Chronic diabetic wound
There are 500,000 diabetics in Switzerland and one has to reckon with a diabetic wound requiring intensive treatment in about one in ten diabetics. In Switzerland, the costs of treating diabetic feet have been estimated at one billion francs. The amputation rate is estimated at 1,000 to 2,000 cases per year.
Characteristics of the diabetic foot
The diabetic foot is often deformed with hammer toes, flat feet, claw toes etc. The patient often has a decrease in the sensation of cold, heat or pain. This can lead to small injuries that the patient notices too late. As the diabetic’s circulation is reduced and he is more susceptible to infection, the wound can become chronic and become infected, which can often lead to amputation.
Purpose of processing
Improve and accelerate the healing of chronic and infected diabetic wounds, improve the healing of toe amputation sequelae and thereby prevent larger amputations.
Clinical studies on HBOT
There have been many small scientific studies for more than 40 years that indicate the efficacy of HBOT in the treatment of diabetic foot. The best documented with a one-year follow-up (94 patients) clearly shows the superiority of HBOT in wound healing and the decrease in the amputation rate as well as the improvement in their quality of life compared to placebo . Recently another study found that HBOT does not protect against amputation. Unfortunately she only follows patients for 3 months and bases her conclusions only on the analysis of photos of wounds. The authors concede, however, that HBO patients have less pain and mobility problems than patients without HBO. Another study (120 patients) shows that patients who have had 35 or more sessions of HBOT have fewer amputations than patients who did less. The threshold of 35 sessions for better healing is confirmed by analysis a database of more than 2,000,000 diabetic patients with foot lesions . Recommendations from diabetic foot specialists state that HBOT and negative pressure (VAC) are recommended in the treatment of diabetic foot ischemic , i.e. having circulation disorders.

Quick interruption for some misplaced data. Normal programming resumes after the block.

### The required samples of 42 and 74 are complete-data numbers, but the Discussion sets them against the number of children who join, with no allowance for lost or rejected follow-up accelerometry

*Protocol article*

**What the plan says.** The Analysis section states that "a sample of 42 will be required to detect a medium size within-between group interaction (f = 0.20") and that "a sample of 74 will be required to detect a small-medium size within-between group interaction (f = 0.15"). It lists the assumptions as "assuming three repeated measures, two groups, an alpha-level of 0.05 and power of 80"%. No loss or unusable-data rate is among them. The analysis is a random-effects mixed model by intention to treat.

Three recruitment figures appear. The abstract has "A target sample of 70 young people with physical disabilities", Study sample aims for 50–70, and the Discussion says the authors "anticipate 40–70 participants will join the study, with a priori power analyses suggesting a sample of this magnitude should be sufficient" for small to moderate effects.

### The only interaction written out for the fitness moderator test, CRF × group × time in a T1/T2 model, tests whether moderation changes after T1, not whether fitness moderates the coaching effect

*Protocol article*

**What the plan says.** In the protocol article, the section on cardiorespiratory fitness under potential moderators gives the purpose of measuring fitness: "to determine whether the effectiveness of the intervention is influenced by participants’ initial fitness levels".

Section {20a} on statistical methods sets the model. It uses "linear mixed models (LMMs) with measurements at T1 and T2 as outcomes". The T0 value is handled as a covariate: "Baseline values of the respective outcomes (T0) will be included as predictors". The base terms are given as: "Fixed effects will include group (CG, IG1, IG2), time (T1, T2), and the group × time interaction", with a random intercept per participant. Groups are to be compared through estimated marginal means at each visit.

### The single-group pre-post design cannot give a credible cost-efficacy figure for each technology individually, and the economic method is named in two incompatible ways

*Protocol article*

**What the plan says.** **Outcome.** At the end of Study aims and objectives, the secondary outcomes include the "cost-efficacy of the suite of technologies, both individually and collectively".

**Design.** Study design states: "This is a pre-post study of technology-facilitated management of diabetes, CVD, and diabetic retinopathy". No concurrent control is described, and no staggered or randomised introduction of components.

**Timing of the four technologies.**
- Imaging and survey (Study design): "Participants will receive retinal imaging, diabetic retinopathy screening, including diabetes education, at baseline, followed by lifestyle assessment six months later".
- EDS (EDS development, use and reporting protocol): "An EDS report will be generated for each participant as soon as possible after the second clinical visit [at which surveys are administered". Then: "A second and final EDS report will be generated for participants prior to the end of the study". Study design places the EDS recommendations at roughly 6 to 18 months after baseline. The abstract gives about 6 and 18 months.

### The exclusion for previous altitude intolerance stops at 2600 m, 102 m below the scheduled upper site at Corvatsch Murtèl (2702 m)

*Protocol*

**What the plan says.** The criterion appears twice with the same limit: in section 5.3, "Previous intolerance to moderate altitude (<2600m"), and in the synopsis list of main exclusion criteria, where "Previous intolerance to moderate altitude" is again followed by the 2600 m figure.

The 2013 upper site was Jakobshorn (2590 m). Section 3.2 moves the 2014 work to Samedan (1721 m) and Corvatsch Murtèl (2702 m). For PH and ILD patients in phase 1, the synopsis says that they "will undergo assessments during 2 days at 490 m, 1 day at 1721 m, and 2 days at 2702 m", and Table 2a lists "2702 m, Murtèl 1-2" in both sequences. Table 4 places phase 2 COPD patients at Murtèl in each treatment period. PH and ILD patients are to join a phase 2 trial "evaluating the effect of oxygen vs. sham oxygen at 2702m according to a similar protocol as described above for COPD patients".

In a study published in 2020, diabetic patients were cured with HBOT while all patients treated without HBOT required operations.
With a dye, you can already know after the first HBO session if the wound will heal with HBO. The latest review on this topic concludes that HBO is useful for diabetic feet. Impressive work from the Netherlands shows that hospital patients who do not heal suddenly heal when HBOT is added to treatment. International and Australian guidelines recommend to use HBO for diabetic wounds that don’t heal despite correct treatment.
Practical use of HBOT
HBOT is used in addition to conventional surgical and medical treatments, either in stationary or ambulatory application. The treatment takes place once or twice a day. 40 sessions are generally necessary (up to 100 sessions for extreme cases).